Minnesota's homegrown champion Caleb Truax is out to prove his shocking victory this past December was no fluke, while former titleholder James DeGale seeks redemption as he looks to regain his IBF belt tomorrow night on Showtime.
As great as the upset victory over James DeGale was at the time, Caleb Truax still doesn’t feel like he has established himself as a super middleweight world champion.
England’s DeGale is a 4-to-1 favorite over him entering their immediate rematch in tomorrow night’s Showtime-televised card (10 p.m. ET/7 p.m. PT) at Hard Rock Hotel and Casino in Las Vegas. That is despite Truax convincingly defeating DeGale during their 12-round fight in London on Dec. 9. Truax senses DeGale still doesn’t respect him because the former IBF super middleweight champion claims his majority-decision loss was the result of rushing back from shoulder surgery, not how Truax boxed against him.
“That really surprised me,” Truax said. “I expected him to humble himself and come back to try to get his title back, not to fall into the same trap he did last time. But it’s fine with me, man. He can look past me again. I’m more motivated this time than I was the first fight, just because everybody thinks it was a fluke, and it wasn’t the best DeGale and blah, blah, blah, blah. I opened up as a 6-1 underdog, somebody told me, so that’s even more motivation this time around to shut everybody up.”
Truax (29-3-2, 18 KOs) of Osseo, Minnesota wants to shut up DeGale most of all.
DeGale (23-2-1, 14 KOs), who won a gold medal for Britain in the 2008 Olympics, admits he took Truax lightly four months ago. His handlers advised him to push back his return until sometime early in 2018, but DeGale stubbornly insisted on returning to the ring in December for an optional title defense.
An overconfident DeGale figured there was no way he could lose to an opponent Anthony Dirrell had stopped in the first round just 19 months earlier.
“The whole camp, the sparring and everything, I knew I shouldn’t be boxing,” DeGale said. “But if I’m being honest, this is the way I was thinking – I was thinking it’s Caleb Truax. I can beat him with no hands. I’ll just move my feet and jab. And when I get through it, I’ll just start the year off again, but I’ve still got my title and whatever. I’m getting paid. That was my mentality at that time.
“But once again, you can’t think like that. I’ve been champion of the world for 2½ years. So I should’ve been more sensible and I shouldn’t have boxed. But it was my fault because my team and [adviser] Al [Haymon] did say, ‘Just leave it until next year.’ But no one was gonna tell me I wasn’t gonna box in December. So I only blame myself.”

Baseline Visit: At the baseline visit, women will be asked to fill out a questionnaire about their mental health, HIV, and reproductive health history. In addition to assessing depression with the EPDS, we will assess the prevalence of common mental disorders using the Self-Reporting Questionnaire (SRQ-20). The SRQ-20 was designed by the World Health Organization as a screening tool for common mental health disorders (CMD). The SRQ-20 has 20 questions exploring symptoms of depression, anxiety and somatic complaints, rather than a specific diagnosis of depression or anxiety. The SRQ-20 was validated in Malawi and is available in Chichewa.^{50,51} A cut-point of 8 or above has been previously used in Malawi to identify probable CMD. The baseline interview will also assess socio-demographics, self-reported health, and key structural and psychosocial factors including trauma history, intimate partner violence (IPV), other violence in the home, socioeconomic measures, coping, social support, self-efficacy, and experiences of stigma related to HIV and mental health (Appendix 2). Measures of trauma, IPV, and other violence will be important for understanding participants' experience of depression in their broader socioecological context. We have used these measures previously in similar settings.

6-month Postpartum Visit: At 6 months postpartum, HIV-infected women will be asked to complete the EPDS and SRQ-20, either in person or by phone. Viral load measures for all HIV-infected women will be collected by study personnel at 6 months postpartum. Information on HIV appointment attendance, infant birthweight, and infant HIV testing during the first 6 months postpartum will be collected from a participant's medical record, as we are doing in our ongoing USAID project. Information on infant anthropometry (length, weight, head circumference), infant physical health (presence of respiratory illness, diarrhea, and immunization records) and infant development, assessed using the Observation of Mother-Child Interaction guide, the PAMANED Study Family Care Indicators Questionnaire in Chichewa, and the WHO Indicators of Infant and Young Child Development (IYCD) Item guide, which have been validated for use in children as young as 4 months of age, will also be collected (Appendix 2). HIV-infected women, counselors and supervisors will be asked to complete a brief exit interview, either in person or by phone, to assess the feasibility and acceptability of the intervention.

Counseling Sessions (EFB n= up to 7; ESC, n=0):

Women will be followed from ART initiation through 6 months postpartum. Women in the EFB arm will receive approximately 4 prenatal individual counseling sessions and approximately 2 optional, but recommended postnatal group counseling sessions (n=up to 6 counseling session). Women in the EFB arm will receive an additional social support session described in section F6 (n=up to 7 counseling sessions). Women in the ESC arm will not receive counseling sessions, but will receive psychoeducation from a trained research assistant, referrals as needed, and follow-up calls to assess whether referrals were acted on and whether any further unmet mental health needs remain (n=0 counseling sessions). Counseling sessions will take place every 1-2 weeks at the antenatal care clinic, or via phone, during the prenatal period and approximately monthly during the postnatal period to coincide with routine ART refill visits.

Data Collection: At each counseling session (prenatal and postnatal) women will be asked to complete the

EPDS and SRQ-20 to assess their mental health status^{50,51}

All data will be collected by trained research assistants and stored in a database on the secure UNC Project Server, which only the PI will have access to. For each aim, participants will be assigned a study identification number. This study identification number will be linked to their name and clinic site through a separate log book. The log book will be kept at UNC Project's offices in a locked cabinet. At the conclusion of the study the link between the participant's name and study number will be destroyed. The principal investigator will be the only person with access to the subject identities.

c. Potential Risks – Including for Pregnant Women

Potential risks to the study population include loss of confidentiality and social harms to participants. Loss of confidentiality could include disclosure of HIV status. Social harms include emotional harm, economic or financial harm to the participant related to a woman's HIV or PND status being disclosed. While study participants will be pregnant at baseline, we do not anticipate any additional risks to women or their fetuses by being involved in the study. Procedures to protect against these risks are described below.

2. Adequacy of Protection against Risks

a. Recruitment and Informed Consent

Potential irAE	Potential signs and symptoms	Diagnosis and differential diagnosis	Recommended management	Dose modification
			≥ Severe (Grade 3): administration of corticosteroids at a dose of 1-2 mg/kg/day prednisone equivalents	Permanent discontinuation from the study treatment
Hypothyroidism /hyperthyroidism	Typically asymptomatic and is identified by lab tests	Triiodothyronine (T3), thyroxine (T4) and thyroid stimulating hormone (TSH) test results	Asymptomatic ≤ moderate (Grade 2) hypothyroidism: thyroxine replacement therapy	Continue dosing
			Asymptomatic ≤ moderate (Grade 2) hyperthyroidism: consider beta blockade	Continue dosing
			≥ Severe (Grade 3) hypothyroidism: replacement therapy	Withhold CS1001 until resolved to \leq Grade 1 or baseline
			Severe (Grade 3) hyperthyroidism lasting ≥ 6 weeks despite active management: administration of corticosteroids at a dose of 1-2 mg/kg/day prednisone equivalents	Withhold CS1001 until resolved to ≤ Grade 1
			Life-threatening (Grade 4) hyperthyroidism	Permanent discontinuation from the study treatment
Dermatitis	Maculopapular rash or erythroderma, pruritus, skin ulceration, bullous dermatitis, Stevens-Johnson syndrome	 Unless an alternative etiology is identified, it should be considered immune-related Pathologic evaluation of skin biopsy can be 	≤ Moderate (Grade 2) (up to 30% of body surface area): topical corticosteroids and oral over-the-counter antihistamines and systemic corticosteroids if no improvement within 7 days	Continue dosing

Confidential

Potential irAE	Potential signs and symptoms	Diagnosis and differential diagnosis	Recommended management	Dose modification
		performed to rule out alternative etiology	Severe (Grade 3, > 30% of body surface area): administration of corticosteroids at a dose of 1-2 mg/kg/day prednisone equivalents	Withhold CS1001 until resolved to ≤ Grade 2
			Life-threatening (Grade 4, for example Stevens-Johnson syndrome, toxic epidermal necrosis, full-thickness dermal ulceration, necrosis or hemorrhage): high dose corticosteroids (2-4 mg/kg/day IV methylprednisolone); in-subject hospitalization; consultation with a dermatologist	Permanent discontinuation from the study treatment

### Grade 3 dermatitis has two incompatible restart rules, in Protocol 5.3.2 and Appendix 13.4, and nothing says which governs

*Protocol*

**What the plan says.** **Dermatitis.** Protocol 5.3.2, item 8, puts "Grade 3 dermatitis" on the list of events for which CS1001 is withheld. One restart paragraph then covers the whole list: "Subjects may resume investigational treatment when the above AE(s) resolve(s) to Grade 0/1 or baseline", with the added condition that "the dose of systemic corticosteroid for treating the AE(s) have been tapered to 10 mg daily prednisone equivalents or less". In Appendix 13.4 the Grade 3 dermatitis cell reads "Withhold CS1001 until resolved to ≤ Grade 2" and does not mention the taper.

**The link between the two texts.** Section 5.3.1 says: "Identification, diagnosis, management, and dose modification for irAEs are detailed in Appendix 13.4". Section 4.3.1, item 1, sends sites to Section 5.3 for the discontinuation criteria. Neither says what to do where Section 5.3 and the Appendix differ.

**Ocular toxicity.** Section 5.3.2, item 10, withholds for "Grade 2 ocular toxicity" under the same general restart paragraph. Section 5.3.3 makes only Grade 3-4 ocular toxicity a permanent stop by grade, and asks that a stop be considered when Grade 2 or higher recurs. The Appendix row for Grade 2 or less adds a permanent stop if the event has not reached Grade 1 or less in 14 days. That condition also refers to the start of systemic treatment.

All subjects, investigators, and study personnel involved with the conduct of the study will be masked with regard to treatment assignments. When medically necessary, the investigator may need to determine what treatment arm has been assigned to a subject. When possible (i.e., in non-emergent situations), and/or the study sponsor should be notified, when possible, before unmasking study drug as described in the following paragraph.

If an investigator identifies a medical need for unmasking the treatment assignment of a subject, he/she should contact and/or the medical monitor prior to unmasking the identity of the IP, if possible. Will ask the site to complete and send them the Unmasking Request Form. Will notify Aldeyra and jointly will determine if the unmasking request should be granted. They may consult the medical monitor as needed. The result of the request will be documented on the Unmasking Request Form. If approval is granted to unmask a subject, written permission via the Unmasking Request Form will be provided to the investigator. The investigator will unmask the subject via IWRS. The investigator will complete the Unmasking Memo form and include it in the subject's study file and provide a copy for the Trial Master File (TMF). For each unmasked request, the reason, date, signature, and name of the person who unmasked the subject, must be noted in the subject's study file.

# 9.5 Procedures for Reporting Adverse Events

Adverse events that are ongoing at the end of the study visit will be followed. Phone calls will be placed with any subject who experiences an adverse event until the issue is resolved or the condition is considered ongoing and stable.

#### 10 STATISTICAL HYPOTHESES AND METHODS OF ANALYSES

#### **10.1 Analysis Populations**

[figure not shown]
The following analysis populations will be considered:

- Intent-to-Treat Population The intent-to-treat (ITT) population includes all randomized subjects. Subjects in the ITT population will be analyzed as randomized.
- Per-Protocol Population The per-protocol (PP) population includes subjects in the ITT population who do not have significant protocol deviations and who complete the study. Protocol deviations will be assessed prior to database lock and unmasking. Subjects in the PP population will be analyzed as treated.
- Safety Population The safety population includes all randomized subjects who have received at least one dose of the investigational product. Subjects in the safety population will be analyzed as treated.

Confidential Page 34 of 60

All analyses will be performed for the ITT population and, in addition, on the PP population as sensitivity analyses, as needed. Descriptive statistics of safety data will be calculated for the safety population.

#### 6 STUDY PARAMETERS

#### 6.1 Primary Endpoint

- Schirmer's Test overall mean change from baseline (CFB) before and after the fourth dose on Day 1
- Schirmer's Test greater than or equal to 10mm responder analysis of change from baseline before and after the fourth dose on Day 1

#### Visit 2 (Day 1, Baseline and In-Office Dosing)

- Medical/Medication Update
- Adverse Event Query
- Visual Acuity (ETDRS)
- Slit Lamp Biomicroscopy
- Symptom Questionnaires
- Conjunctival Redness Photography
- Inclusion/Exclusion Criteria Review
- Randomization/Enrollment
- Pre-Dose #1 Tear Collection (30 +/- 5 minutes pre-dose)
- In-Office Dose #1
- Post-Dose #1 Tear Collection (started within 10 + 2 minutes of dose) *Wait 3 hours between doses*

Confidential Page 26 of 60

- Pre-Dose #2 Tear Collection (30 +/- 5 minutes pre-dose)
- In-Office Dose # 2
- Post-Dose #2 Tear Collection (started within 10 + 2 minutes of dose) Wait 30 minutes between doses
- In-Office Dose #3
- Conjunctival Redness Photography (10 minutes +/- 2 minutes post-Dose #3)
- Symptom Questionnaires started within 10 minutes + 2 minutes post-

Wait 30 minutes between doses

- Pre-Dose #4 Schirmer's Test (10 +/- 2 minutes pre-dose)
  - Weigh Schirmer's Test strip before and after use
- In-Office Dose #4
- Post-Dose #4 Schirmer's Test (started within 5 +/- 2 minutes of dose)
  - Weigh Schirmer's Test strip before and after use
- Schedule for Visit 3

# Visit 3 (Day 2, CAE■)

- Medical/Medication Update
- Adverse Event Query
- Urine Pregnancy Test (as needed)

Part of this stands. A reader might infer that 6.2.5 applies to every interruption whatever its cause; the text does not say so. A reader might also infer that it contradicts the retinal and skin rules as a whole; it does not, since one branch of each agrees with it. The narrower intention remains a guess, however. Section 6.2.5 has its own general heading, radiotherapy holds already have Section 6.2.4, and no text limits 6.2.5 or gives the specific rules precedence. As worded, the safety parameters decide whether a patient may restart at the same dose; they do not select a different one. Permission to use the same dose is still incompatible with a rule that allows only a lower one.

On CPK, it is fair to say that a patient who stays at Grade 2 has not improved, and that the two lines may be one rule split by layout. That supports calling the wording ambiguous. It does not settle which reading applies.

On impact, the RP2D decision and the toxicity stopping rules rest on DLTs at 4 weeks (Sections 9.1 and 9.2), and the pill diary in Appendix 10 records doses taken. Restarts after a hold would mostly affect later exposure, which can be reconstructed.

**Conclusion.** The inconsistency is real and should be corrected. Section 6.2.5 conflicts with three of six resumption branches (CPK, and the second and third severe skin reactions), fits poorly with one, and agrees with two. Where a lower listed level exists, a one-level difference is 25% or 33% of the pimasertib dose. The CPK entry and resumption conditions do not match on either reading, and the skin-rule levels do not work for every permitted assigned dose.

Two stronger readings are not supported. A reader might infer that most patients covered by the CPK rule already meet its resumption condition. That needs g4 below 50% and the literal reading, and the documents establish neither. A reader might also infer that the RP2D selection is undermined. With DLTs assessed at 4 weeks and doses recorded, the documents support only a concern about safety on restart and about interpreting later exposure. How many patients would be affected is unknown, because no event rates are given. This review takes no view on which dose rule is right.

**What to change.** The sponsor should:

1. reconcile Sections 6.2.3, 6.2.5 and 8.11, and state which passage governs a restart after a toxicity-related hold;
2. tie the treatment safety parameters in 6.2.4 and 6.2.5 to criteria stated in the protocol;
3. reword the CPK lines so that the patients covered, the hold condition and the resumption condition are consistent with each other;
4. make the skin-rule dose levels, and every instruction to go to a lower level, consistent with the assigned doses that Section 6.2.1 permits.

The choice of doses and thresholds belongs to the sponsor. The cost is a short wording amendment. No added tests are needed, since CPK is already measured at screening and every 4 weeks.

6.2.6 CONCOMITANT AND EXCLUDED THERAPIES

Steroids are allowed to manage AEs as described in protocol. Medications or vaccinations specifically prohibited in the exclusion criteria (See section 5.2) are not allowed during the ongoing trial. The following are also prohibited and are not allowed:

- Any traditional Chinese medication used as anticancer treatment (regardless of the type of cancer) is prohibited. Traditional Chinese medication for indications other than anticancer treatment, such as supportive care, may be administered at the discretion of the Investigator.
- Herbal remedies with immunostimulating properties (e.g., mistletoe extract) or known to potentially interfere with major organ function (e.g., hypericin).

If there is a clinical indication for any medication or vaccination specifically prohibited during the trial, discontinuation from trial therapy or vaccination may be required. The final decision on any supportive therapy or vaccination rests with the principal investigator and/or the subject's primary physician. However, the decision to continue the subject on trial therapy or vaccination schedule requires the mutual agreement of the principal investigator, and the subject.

“ I expected him to humble himself and come back to try to get his title back, not to fall into the same trap he did last time. I’m more motivated this time than I was the first fight ” IBF 168-pound World Champion Caleb Truax
Once DeGale got in the ring December 9, he couldn’t use his jab the way he wanted because his surgically repaired right shoulder wasn’t fully healed. For the first time in his eight-year pro career, DeGale acknowledges he wasn’t in good condition.
An opportunistic Truax kept applying pressure and clearly defeated DeGale, even though one judge scored the action even (116-112, 115-112, 114-114). DeGale predicted a completely different fight Saturday night.
His recently completed training camp has left DeGale confident he’ll be able to throw double jabs, hooks off his jab and defend himself much better than he did against Truax in their first fight. Truax thinks DeGale is merely attempting to excuse a performance DeGale has deemed “embarrassing.”
“That’s just an excuse,” Truax said. “Even after the fight, he said he was fine. He had 10 or 11 months or whatever to recover, and going into the press conference all he could talk about was how great his shoulder felt. And even after the fight, he said it felt fine. So it’s just lip service. I ain’t worried about none of that. I’m ready for a DeGale with six good arms, so it’s all good, man.”
A second victory over DeGale would secure Truax (29-3-2, 18 KOs) another six-figure payday, the type of purse the University of Minnesota graduate never thought he’d earn following his devastating defeat to Dirrell in April 2016.
Truax, 34, realized the hard way that he should have withdrawn from the Dirrell bout because his girlfriend, Michelle Stocke, was recovering from bleeding on the brain suffered while giving birth to their daughter, Gia, in February 2016. Stocke spent two weeks in ICU, which left Truax to care for their newborn daughter as Stocke recovered, all while trying to train for a former world champion.
DeGale, 32, is motivated by bigger paydays and more meaningful fights as well. He intends to avenge his December defeat and move on toward 168-pound title unification fights.
DeGale (23-2-1, 14 KOs) also adamantly denied Truax’s theory that DeGale is underestimating him yet again. If anything, DeGale suggested Truax is taking him lightly because Truax expects to encounter a similar version of DeGale in their 12-round rematch to that of the diminished man he upset December 9.
“I think he’s a decent fighter,” DeGale said. “But every time he has stepped up to the highest level, he’s lost. He never wins. But he is a good, solid fighter. If you’re not right, if you’re not 100 percent, if you don’t take him seriously, there’s a possibility he could beat you.
“But that night last December, I was horrendous. Anyone would’ve beaten me that night. With this shoulder I wasn’t fit as well. As I say, I took everything far too lightly. I overlooked him. But don’t worry, I learned the hard way, man. I’ve done it all my life, learned the hard way.”
For a complete look at Truax vs DeGale, check out our fight page.